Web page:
Let's say I have an application that, from a pool of items, presents two random results to the user. The user selects one as the "winner" and the result would be recorded like this:
INSERT INTO results (winner_id, loser_id) VALUES (26, 45);
What would be the best way to use the results table to rank the items?
This question has a theoretical/subjective component, i.e., there's more than one way to think about ranking them.
For example, this isn't that much different from, say, a season of baseball. Baseball chooses a winner simply by comparing win percentages. But in baseball you could end up with Cleveland with a better winning percentage than Detroit, yet Detroit beat Cleveland every time they played this year. So from another point of view besides winning percentage, you could say that Detroit is better than Cleveland.
It's that other point of view I'm interested in. If you start with two items (A and B) and know from the results table that B beat A 30 times and lost 5 times, you know B should be ranked above A. Then you look at C, which was 8-10 against B and 12-6 against A, and place it between B and A. And so on.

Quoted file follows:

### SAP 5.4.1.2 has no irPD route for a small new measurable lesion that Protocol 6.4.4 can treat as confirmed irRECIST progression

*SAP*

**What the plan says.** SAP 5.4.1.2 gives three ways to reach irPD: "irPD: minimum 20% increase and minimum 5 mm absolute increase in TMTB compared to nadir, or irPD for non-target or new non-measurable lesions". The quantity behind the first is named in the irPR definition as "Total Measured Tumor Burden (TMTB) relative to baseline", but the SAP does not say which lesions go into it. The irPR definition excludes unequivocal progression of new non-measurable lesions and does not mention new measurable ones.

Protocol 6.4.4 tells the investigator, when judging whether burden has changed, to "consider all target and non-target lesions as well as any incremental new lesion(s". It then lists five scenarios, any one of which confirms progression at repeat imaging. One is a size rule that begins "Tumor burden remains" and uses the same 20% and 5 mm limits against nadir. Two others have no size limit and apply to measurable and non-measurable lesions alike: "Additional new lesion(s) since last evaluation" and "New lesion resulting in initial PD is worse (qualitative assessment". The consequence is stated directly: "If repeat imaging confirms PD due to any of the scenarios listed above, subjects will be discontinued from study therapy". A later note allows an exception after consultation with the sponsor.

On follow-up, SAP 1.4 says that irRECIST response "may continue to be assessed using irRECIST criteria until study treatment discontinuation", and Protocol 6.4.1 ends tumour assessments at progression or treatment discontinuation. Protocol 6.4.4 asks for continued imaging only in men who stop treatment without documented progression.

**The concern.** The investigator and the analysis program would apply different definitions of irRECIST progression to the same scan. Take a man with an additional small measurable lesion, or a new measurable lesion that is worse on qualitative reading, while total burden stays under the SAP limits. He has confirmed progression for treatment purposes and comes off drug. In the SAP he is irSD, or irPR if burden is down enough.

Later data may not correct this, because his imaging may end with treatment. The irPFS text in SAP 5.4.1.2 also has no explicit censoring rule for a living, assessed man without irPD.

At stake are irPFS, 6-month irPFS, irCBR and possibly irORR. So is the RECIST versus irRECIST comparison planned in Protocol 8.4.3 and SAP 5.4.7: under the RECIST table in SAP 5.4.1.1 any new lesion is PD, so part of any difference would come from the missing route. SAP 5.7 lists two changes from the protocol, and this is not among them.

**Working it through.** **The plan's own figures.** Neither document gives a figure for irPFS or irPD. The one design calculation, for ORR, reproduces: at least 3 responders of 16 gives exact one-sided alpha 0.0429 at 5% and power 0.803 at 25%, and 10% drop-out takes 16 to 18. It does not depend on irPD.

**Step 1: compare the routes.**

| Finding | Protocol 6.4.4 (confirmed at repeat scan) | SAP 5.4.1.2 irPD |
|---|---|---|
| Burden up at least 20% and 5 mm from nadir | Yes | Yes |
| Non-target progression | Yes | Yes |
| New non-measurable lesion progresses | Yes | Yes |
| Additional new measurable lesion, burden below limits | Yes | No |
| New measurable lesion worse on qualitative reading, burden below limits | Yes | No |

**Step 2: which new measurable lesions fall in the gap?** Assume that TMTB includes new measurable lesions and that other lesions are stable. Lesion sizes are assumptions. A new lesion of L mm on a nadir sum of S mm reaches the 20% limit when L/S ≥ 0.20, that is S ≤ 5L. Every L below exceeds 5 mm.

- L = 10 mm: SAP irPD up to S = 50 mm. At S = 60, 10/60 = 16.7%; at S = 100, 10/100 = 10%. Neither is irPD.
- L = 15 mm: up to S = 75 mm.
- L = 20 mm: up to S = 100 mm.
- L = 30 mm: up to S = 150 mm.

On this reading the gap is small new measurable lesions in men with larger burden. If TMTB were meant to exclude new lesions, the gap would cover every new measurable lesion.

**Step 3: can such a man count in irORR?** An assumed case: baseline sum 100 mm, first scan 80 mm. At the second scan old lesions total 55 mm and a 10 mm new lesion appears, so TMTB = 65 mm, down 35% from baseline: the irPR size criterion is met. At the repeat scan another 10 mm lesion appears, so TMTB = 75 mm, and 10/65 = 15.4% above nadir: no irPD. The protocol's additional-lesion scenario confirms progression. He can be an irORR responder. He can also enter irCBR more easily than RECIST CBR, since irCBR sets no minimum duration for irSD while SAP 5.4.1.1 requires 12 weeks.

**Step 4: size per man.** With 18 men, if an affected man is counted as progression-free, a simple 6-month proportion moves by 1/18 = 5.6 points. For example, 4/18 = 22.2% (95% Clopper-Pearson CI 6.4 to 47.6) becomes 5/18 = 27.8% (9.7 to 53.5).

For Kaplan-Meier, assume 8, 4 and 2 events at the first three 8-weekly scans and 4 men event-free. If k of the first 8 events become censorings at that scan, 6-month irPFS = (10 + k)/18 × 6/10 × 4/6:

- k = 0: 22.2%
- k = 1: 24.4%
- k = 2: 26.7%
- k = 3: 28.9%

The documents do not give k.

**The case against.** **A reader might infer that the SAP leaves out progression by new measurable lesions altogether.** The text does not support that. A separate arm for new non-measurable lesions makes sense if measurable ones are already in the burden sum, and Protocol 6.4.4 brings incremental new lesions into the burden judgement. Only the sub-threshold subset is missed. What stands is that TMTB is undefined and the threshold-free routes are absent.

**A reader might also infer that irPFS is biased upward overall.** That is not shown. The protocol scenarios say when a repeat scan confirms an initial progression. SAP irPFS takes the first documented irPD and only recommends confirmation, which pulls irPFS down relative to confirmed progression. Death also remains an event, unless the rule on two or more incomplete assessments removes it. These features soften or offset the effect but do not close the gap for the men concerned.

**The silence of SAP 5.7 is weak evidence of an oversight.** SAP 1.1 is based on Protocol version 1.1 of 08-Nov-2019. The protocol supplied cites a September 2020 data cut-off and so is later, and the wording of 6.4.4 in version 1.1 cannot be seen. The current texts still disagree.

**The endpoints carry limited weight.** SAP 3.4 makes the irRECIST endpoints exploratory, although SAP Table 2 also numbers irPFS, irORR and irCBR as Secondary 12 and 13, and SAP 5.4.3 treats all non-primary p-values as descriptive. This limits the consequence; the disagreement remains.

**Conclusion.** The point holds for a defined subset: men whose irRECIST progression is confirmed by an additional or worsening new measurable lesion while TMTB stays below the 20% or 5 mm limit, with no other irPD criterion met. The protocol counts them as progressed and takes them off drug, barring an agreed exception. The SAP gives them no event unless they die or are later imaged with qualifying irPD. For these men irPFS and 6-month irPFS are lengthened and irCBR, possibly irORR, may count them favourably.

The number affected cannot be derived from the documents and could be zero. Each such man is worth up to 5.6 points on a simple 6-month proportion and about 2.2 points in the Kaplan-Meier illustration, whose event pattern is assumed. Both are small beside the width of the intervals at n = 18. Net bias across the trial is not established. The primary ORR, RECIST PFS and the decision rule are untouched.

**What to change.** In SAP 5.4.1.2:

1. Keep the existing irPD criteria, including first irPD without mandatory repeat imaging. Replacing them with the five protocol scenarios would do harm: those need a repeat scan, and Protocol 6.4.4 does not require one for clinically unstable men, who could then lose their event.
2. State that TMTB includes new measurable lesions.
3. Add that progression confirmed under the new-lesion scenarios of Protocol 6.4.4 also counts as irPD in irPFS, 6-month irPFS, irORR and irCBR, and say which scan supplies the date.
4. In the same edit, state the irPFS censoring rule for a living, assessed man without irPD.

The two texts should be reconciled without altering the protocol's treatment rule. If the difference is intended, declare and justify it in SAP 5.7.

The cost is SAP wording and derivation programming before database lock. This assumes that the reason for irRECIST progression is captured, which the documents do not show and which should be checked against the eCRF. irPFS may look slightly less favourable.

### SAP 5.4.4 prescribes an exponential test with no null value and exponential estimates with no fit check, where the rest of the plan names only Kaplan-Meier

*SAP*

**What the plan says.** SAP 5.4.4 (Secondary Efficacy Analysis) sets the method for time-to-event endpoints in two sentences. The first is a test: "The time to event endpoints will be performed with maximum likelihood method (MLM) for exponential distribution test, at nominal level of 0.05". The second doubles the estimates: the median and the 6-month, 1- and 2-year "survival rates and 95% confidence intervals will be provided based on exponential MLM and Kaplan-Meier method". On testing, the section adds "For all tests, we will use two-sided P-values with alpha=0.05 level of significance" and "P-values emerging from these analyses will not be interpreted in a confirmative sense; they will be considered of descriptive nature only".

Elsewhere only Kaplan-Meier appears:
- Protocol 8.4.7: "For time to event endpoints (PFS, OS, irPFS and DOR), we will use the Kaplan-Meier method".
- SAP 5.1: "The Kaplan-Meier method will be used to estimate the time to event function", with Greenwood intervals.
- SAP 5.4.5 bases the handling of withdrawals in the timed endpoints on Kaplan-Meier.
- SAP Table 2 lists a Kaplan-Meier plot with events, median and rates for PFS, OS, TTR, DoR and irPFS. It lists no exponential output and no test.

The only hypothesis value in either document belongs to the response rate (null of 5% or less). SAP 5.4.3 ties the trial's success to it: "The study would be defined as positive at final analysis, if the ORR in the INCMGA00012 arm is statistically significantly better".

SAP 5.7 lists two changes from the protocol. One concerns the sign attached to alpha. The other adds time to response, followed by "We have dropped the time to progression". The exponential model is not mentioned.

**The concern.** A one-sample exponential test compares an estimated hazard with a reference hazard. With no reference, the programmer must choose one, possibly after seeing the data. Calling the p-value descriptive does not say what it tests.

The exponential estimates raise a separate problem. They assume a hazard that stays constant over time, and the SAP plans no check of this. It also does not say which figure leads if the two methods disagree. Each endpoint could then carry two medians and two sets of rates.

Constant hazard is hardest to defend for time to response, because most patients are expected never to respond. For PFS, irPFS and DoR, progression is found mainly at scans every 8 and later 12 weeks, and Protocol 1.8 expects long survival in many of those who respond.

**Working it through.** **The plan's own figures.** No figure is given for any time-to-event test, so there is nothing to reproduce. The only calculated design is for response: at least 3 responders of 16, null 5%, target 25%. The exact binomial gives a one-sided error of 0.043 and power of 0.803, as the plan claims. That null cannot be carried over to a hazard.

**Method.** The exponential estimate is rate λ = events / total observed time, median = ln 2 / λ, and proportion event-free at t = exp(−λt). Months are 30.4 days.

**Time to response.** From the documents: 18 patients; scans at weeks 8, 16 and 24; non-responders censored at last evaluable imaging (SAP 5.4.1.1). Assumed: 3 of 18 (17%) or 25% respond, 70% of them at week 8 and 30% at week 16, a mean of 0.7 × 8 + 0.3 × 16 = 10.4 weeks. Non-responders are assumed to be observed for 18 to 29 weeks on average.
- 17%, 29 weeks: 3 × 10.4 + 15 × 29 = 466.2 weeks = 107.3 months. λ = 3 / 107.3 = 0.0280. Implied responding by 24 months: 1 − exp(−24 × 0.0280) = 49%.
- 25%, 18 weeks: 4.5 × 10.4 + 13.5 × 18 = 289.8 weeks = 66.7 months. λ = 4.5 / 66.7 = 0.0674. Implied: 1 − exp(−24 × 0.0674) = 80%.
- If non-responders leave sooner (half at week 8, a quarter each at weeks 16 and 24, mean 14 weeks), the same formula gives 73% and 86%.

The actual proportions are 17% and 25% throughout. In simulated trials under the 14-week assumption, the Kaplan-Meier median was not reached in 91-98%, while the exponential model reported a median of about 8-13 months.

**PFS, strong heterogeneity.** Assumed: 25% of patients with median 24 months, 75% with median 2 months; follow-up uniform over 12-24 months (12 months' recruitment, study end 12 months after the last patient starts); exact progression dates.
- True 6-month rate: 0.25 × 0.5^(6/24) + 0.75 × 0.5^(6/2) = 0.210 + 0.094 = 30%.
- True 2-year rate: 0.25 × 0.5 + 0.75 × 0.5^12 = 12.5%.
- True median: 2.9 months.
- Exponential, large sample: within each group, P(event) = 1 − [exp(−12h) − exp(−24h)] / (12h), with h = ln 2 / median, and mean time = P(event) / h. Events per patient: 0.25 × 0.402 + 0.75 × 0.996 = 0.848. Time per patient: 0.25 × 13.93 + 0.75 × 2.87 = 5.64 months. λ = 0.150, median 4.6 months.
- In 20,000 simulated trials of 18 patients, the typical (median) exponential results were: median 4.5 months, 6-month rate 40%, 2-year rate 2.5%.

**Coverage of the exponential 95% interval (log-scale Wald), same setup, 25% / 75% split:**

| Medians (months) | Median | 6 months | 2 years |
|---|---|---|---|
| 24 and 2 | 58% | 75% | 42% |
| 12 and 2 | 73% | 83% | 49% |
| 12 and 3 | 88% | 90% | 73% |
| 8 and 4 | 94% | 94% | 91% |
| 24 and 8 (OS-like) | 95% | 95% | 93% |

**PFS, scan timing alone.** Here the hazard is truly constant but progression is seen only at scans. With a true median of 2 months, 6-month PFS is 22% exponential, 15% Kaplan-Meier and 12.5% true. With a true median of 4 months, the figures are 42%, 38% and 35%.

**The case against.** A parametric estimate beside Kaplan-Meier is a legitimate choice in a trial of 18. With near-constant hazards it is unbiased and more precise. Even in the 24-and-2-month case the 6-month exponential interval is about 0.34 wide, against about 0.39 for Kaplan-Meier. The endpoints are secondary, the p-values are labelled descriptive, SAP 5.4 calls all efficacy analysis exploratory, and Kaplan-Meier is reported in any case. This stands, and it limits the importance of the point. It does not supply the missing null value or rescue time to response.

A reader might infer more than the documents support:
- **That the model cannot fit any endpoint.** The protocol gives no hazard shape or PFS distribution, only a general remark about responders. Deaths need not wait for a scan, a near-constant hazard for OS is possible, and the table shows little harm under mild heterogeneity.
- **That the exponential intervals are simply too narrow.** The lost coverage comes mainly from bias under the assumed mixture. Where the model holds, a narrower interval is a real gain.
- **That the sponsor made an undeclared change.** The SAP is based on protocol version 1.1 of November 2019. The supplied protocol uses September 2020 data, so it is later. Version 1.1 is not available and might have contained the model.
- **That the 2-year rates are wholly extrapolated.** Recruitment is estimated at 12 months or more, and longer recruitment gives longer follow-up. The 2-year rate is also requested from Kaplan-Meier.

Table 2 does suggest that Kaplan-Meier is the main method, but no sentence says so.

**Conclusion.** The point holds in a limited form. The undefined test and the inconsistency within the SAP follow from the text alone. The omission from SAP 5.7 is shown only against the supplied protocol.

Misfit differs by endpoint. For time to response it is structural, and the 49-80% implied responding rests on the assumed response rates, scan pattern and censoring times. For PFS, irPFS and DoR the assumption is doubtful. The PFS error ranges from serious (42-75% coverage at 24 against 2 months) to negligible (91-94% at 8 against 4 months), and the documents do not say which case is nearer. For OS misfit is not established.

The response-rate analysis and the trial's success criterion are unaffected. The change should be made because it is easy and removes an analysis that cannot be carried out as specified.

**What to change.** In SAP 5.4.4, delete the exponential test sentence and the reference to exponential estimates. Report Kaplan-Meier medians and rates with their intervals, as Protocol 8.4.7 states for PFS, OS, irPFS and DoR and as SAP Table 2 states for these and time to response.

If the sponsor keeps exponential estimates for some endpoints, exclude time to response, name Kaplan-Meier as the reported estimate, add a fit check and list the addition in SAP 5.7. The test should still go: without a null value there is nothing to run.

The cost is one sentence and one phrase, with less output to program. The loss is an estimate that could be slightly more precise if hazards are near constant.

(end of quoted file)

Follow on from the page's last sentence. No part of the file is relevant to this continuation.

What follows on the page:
It seems like I'm describing a fairly simple formula, but when you start extending it, it seems like it would get really computationally heavy for large sets of items, and it would be problematic for an item that doesn't fall between two items that it would be expected to fall between based on the rankings up to that point.
Do you think such a ranking system is feasible? Does this concept already have a name? Would it be possible to set up a system of queries that could reasonably provide results in real-time in a web application for, say, 10,000 items?